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December 2011

The debate about whether or not decanting improves wine is one that re-emerges at regular intervals in columns of the wine press.  The  general consensus of those ‘in the know’, is that it does, and that opinion is growing.   There seems almost unanimous opinion that wine whether it is white or red,  young or old, it will be better for being aerated, and to most people, that means decanting.  Decanting will not make a poor wine good, but it may improve it; it can certainly make a good one better.

Today, there are several products which aerate wine as it is poured from a bottle to the glass, and presumably they have much the same effect as decanting, but they do not have the elegance nor the visual impact of a decanter on the table or sideboard.  However, decanting takes time - a commodity not everyone has in abundance.  It has to be said, also, that a decanted wine shows that care has been taken to show it to the best advantage - just as those who prepare the food to complement wine usually take care to present it attractively.

In the 18th and 19th centuries, there is little doubt that wine was much less good than it is today, and it threw substantial amounts of sediment.  It is probably why decanters were made in such large numbers. One has only to look at an  empty antique wine bottle to see how much sediment has been left after decanting (see 4116 in Miscellanea).  However, although separating wine from sediment was an important reason for decanting, and that still applies to vintage port and to a lesser extent red wine, decanting in the modern world is more about presentation and enhancement of taste.

Earlier this month, we entertained two younger couples for supper, and I took three bottles of a recommended 2005 claret from my ‘cellar’.   It is just as well that I had brought out one more bottle than I thought I would need.  I always make a point of tasting each bottle before decanting it, and the first bottle I opened was ‘corked’ - it had a horrid musty smell and the wine tasted foul! This is not the uncommon problem most imagine, although obviously it does not exist with screw-cap closures.  But do you know a half-decent claret that uses a screw-cap?    In any event, I decanted the other two (good) bottles into my favourite magnum carafe which I have had for many years, and both the wine and the decanter were remarked upon enthusiastically.  There is no doubt that a large format decanter whets the expectations of those who will be drinking the contents!  Any decanter enhances wine’s presentation, but a magnum... .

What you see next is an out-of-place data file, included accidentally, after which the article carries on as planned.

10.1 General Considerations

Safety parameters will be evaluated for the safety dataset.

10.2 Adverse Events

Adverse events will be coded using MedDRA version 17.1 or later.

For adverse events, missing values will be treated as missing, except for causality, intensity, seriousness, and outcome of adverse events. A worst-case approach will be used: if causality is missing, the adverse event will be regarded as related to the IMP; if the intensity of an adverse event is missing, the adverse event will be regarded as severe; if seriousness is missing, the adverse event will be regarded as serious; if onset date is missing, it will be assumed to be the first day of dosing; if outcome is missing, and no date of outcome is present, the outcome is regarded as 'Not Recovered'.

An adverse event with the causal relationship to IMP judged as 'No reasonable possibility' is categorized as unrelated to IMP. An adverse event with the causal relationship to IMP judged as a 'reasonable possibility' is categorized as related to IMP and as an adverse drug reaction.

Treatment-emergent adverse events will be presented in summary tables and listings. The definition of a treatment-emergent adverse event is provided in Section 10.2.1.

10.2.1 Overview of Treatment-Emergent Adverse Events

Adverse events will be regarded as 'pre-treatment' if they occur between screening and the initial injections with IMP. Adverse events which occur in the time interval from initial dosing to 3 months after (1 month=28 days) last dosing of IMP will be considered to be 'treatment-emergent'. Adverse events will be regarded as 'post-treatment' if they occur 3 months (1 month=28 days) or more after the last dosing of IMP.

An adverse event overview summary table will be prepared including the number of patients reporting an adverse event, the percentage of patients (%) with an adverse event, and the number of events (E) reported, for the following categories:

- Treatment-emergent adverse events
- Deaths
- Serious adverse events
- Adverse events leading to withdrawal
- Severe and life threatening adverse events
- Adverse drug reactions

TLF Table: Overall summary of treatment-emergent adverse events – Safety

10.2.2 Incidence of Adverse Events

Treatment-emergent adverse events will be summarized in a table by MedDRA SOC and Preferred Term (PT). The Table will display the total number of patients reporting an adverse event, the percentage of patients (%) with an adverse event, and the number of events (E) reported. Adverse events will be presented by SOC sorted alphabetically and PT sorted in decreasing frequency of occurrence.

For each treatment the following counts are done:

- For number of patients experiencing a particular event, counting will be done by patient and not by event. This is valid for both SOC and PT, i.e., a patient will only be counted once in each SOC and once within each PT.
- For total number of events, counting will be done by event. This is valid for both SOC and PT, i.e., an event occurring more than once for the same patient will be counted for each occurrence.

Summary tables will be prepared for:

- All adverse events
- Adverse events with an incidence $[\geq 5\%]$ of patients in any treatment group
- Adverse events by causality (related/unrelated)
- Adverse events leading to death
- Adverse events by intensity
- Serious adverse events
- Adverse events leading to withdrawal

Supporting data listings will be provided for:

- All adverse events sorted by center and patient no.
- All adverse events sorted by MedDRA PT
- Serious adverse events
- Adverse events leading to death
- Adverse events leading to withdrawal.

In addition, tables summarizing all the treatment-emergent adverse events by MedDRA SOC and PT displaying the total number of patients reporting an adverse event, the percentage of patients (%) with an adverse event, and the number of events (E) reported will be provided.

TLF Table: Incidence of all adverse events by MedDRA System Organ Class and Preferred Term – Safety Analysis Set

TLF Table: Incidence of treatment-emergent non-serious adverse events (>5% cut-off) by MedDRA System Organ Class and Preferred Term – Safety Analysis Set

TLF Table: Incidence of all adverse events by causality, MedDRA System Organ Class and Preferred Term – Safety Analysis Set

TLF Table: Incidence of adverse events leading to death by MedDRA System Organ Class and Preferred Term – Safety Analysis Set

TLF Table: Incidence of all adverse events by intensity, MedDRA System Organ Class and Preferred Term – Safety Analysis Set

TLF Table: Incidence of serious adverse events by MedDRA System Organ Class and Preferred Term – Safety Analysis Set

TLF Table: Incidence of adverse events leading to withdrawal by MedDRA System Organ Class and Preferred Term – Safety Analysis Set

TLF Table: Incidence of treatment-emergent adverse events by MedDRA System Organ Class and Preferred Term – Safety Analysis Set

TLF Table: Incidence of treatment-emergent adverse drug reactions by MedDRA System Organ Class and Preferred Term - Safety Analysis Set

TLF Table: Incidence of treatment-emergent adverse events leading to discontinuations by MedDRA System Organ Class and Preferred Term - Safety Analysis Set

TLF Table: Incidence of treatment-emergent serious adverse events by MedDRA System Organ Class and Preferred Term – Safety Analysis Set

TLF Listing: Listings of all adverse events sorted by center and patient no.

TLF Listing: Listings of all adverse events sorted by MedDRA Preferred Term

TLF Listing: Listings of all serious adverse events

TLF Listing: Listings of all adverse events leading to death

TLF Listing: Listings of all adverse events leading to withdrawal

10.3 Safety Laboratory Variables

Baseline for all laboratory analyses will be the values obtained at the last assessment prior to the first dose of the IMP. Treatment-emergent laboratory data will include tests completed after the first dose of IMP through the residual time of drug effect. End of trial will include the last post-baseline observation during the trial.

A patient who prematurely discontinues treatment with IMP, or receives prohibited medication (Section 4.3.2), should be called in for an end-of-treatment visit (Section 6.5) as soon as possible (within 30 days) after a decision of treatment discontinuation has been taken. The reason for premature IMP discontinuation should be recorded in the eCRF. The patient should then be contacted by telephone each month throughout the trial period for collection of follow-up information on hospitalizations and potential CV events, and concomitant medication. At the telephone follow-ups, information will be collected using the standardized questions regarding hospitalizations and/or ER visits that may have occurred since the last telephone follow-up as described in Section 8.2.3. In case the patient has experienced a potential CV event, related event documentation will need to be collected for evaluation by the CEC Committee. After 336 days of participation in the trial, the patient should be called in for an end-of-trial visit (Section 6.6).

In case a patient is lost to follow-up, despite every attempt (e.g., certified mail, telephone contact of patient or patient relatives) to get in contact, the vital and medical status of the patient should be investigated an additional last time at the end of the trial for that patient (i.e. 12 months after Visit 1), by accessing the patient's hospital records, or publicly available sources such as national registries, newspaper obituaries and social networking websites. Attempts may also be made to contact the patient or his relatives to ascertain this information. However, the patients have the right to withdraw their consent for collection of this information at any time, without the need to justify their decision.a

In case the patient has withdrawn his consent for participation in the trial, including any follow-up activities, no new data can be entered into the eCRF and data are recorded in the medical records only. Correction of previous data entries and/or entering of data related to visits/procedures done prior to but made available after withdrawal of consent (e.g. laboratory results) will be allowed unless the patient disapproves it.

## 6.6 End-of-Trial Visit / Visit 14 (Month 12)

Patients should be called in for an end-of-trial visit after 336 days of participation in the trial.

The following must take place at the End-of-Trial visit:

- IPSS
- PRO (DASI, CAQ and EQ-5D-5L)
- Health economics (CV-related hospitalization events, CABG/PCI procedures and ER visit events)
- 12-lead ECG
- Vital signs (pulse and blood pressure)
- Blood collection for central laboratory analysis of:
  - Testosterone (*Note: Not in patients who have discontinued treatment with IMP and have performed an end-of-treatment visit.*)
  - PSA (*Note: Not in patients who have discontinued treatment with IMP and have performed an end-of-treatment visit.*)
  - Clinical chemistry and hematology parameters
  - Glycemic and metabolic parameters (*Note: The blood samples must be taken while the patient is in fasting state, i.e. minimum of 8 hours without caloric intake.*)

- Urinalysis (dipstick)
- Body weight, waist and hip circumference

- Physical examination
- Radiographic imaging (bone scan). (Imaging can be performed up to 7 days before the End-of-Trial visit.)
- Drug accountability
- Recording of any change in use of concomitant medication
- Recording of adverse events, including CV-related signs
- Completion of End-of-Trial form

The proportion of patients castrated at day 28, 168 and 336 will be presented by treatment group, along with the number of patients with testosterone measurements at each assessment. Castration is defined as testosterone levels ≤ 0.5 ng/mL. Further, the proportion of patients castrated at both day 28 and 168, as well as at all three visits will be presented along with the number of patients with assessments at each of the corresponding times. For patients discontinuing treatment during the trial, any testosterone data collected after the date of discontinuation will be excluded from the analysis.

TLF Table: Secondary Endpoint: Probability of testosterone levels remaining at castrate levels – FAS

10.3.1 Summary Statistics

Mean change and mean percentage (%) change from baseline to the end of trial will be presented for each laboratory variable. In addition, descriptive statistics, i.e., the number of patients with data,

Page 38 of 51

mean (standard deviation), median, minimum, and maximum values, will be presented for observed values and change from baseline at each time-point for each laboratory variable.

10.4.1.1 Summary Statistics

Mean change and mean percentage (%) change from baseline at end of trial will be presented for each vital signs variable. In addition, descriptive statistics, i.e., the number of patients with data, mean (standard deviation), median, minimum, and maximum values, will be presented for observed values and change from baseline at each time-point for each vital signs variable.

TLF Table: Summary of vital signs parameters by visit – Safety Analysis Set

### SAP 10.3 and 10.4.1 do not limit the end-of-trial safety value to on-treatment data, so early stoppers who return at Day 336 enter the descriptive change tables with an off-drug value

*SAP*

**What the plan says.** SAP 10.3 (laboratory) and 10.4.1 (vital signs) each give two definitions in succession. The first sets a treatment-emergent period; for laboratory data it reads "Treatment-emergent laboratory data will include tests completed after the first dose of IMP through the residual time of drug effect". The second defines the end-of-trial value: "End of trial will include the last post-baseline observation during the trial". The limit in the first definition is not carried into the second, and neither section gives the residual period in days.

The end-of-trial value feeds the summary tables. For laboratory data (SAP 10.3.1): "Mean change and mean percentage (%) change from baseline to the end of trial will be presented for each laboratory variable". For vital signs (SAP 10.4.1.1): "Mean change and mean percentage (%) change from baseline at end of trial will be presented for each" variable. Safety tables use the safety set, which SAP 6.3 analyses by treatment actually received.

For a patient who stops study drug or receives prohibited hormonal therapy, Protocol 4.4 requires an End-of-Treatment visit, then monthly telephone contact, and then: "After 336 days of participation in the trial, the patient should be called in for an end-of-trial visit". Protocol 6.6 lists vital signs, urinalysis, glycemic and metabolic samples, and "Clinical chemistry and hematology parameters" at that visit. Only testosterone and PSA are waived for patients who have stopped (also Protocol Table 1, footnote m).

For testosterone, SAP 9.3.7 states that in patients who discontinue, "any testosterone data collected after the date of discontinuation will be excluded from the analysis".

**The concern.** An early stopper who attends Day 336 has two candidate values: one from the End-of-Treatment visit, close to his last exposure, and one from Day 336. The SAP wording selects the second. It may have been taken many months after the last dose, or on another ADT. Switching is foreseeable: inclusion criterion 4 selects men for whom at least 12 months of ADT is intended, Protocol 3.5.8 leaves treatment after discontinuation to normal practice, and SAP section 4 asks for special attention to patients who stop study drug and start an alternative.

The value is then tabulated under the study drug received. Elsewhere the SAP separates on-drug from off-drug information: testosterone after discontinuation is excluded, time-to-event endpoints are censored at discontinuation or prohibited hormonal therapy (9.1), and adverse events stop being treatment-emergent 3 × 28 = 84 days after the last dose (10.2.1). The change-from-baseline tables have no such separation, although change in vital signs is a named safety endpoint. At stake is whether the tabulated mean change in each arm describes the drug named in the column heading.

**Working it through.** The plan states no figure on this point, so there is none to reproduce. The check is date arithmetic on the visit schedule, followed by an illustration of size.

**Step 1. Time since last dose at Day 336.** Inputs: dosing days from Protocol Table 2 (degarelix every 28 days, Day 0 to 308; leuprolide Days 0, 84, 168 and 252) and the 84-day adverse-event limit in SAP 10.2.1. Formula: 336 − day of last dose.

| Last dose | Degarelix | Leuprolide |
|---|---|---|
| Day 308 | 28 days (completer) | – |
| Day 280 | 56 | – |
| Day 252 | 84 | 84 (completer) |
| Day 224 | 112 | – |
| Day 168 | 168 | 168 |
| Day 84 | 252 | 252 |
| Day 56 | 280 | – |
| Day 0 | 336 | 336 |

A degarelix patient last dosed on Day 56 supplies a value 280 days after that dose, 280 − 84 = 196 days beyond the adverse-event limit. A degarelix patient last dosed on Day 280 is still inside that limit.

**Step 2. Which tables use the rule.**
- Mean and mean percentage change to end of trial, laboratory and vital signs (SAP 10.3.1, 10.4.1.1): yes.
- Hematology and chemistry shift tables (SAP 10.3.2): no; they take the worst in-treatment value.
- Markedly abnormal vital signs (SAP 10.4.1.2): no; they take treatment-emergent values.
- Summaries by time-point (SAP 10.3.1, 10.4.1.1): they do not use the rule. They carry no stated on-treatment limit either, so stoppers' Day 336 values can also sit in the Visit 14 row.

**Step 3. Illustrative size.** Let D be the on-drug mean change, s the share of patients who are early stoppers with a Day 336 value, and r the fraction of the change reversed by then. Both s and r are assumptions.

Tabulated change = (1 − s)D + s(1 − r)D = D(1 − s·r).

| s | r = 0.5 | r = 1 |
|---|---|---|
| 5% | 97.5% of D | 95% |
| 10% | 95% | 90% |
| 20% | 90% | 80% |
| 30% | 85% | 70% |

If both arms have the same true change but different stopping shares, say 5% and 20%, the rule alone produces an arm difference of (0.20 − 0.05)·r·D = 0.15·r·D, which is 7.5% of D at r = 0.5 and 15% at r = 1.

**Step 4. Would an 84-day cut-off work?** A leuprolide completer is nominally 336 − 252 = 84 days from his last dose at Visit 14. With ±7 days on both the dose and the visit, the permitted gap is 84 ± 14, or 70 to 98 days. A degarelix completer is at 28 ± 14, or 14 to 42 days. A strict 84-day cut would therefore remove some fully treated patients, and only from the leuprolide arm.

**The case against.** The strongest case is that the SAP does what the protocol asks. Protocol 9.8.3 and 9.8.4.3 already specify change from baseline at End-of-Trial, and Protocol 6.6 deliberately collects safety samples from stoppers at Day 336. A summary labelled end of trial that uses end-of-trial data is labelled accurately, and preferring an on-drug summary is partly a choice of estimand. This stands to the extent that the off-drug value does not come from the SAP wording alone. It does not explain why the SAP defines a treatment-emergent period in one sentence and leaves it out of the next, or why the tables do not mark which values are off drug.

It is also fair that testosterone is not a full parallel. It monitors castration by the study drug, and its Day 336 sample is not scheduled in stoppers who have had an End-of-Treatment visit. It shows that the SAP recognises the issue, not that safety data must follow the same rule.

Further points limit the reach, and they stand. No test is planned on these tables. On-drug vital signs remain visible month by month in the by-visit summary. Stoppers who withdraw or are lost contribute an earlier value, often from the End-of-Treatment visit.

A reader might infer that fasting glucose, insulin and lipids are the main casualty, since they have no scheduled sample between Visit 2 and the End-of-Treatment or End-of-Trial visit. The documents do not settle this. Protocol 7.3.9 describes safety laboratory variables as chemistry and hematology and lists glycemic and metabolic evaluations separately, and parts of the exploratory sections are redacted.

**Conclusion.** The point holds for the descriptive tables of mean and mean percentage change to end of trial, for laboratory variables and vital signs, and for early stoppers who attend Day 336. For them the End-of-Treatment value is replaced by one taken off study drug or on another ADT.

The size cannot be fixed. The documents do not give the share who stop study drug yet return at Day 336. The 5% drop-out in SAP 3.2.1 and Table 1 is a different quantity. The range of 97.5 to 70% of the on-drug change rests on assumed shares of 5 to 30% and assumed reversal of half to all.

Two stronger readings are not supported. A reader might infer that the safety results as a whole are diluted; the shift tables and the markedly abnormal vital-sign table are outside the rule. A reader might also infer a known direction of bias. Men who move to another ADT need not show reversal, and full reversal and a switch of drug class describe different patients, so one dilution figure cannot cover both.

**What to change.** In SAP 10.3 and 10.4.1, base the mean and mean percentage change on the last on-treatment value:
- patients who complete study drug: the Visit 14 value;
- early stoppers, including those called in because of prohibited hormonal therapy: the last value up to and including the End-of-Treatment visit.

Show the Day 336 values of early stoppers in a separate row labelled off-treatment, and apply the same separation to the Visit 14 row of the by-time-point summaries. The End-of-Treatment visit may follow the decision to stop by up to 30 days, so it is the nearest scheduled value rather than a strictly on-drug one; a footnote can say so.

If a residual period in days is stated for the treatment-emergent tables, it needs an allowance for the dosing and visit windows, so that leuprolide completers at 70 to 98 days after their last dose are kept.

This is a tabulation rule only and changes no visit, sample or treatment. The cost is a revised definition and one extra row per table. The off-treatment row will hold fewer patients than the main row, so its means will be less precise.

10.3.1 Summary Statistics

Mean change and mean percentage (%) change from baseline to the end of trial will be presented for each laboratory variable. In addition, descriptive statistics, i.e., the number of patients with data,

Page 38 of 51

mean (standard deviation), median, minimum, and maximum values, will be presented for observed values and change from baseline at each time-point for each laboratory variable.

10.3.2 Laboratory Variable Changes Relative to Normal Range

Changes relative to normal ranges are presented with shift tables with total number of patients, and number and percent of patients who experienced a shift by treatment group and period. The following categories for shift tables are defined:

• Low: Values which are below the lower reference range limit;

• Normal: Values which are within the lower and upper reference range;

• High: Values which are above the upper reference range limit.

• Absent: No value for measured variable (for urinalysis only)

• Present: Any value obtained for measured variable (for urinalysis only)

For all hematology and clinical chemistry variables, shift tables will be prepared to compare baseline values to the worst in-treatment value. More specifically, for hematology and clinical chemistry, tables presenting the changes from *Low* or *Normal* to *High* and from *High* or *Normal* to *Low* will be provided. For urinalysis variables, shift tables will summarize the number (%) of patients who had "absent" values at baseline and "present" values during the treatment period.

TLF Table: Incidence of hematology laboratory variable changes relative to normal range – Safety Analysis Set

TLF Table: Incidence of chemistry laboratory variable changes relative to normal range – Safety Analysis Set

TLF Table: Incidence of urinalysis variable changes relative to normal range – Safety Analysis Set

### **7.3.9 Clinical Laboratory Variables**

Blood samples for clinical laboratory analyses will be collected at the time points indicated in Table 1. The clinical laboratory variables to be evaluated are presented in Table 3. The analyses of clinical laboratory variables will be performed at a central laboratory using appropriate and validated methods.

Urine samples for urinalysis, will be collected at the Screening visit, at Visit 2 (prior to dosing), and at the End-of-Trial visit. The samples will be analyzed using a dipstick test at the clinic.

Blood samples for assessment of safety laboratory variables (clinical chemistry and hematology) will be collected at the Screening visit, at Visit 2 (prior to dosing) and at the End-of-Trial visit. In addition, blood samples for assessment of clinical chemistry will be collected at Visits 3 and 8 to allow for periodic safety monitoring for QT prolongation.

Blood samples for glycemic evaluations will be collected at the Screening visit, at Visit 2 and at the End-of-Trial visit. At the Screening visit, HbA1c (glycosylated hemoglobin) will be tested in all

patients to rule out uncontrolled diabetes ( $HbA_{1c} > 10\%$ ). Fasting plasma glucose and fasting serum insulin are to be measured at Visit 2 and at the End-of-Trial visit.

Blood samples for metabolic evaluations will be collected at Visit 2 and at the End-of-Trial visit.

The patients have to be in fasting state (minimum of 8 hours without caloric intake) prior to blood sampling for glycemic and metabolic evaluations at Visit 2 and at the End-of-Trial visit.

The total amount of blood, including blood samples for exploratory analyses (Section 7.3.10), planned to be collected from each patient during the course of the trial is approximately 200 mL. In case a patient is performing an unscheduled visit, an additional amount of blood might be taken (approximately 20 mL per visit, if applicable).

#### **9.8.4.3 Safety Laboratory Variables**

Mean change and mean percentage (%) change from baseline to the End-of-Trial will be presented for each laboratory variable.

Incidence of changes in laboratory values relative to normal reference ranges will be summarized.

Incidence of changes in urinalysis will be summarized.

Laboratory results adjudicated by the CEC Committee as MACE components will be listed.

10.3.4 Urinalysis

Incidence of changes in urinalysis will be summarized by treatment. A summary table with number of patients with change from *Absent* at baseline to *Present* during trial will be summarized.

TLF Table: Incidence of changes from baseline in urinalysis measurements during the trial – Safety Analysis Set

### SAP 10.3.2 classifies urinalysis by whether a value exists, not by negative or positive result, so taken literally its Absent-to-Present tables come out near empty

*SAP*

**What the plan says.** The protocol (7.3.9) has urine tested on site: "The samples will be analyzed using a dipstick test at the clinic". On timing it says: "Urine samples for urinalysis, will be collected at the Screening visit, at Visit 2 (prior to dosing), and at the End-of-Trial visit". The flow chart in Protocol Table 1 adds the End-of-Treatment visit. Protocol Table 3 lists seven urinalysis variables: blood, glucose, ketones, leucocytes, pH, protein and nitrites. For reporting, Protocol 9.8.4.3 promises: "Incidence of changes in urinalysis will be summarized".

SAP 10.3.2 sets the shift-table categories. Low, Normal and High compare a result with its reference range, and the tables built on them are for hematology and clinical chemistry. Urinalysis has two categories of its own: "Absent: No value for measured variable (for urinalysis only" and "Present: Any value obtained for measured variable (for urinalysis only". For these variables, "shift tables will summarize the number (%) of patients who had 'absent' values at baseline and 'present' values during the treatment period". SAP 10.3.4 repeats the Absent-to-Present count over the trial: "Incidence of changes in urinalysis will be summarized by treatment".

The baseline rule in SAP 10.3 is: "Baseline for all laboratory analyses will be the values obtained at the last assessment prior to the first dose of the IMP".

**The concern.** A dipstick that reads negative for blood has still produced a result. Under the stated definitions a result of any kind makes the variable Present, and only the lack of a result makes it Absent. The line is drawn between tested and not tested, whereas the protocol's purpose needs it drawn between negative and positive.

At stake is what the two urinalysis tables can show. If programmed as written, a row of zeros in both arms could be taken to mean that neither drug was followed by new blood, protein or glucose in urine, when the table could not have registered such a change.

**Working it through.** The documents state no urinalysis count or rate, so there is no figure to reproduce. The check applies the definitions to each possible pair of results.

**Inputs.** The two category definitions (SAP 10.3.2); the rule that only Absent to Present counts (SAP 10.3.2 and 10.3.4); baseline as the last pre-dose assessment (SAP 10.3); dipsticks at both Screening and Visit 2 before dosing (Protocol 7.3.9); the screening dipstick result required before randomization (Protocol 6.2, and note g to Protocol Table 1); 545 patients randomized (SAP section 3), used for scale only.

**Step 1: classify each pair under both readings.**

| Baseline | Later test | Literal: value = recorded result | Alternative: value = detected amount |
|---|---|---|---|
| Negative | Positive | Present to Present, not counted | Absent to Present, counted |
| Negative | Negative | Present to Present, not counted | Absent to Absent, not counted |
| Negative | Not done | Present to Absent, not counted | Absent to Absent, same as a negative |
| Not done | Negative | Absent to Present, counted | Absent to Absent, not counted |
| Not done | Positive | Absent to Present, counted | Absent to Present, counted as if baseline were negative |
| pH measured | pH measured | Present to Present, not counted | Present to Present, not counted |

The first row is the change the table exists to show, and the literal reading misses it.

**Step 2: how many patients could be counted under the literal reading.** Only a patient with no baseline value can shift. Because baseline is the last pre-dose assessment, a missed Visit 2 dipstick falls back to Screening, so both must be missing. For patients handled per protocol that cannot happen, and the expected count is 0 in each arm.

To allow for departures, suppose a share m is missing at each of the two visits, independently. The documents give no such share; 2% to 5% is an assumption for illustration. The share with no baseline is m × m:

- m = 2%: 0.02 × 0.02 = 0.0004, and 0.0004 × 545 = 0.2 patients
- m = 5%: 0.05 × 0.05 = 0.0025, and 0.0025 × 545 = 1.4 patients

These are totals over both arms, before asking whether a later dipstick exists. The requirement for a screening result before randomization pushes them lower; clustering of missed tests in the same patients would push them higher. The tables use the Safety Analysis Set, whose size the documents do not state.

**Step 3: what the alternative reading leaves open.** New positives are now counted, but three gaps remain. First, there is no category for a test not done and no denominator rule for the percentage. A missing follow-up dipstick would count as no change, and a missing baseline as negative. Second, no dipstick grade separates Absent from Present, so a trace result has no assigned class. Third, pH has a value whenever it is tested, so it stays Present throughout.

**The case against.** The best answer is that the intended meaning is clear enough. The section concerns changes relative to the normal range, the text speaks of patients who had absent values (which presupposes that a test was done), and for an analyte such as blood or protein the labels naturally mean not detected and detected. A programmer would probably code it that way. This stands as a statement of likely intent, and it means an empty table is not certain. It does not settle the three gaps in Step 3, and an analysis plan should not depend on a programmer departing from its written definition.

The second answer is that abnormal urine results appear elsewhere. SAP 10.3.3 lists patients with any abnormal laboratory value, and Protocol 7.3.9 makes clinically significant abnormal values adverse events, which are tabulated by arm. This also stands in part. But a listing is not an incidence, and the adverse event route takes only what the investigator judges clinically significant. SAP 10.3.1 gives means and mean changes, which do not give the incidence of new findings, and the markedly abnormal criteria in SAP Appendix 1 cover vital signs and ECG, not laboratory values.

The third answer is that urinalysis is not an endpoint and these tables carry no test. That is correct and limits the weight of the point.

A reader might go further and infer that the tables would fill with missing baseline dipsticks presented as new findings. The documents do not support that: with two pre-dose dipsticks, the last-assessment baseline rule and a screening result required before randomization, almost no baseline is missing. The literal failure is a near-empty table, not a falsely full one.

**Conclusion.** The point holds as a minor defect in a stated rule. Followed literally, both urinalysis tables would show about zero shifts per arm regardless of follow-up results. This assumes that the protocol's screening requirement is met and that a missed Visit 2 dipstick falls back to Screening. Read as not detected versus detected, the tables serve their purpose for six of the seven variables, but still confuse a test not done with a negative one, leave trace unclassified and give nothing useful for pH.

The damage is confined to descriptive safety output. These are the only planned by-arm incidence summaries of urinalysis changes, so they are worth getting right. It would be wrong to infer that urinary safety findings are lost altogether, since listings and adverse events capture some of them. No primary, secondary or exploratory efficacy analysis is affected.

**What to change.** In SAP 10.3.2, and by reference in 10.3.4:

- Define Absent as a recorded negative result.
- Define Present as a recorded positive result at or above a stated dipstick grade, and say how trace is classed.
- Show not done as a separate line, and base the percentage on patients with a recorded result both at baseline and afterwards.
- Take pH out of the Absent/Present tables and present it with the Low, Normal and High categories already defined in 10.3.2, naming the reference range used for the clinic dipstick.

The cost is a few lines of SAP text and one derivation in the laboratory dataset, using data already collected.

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I have been very lucky in the past month or so in finding some very fine decanters - a couple of excellent ships’  decanters, and several magnums.  By typing ‘magnum’ into the search box on my website, you can see all the magnums I have together with coasters which will accommodate them, while the ships’ can be seen on my ‘Georgian Decanters’ page.

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The antithesis to fine decanters has to be the item which hit the news this month - the paper bottle - and no, I am not joking.  A Suffolk man has invented a bottle made of paper, with a thin plastic lining.  Its advantage is that it is much lighter than a glass bottle, and is more eco-friendly in every way, being cheaper to make and to transport because it is lighter than its glass equivalent. It weighs only 55g compared with 500g for a glass bottle, and  its carbon footprint is only 10% of that of a glass bottle. The paper bottle is compostable and decomposes in weeks, being made from re-cycled paper. 

Somehow I fail, in my mind’s eye, to see good burgundy or claret being marketed in paper bottles, and whatever their benefits, they can never be as attractive as  decanters.  However, as eco-friendly as the paper bottle is, it should not be forgotten that the antiques trade is arguably the most ‘green’ of all businesses, as everything we sell is pre-used!

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I would like to finish by saying how much pleasure Carol & I took from another very brief visit across the English Channel to see our friend Guy Boursot at his wine shop in Ardres, just 15 minutes from the port/tunnel.  This time we enjoyed a splendid tutored tasting of fine Alsatian Wines by Nicolas Faller over a sumptuous dinner at nearby Château Tilques.  While it was foggy outside, the clarity of his wines and what he said about them was crystal clear. It was enjoyable as well as thoroughly entertaining - what a friend calls ‘edutainment’ at its best!

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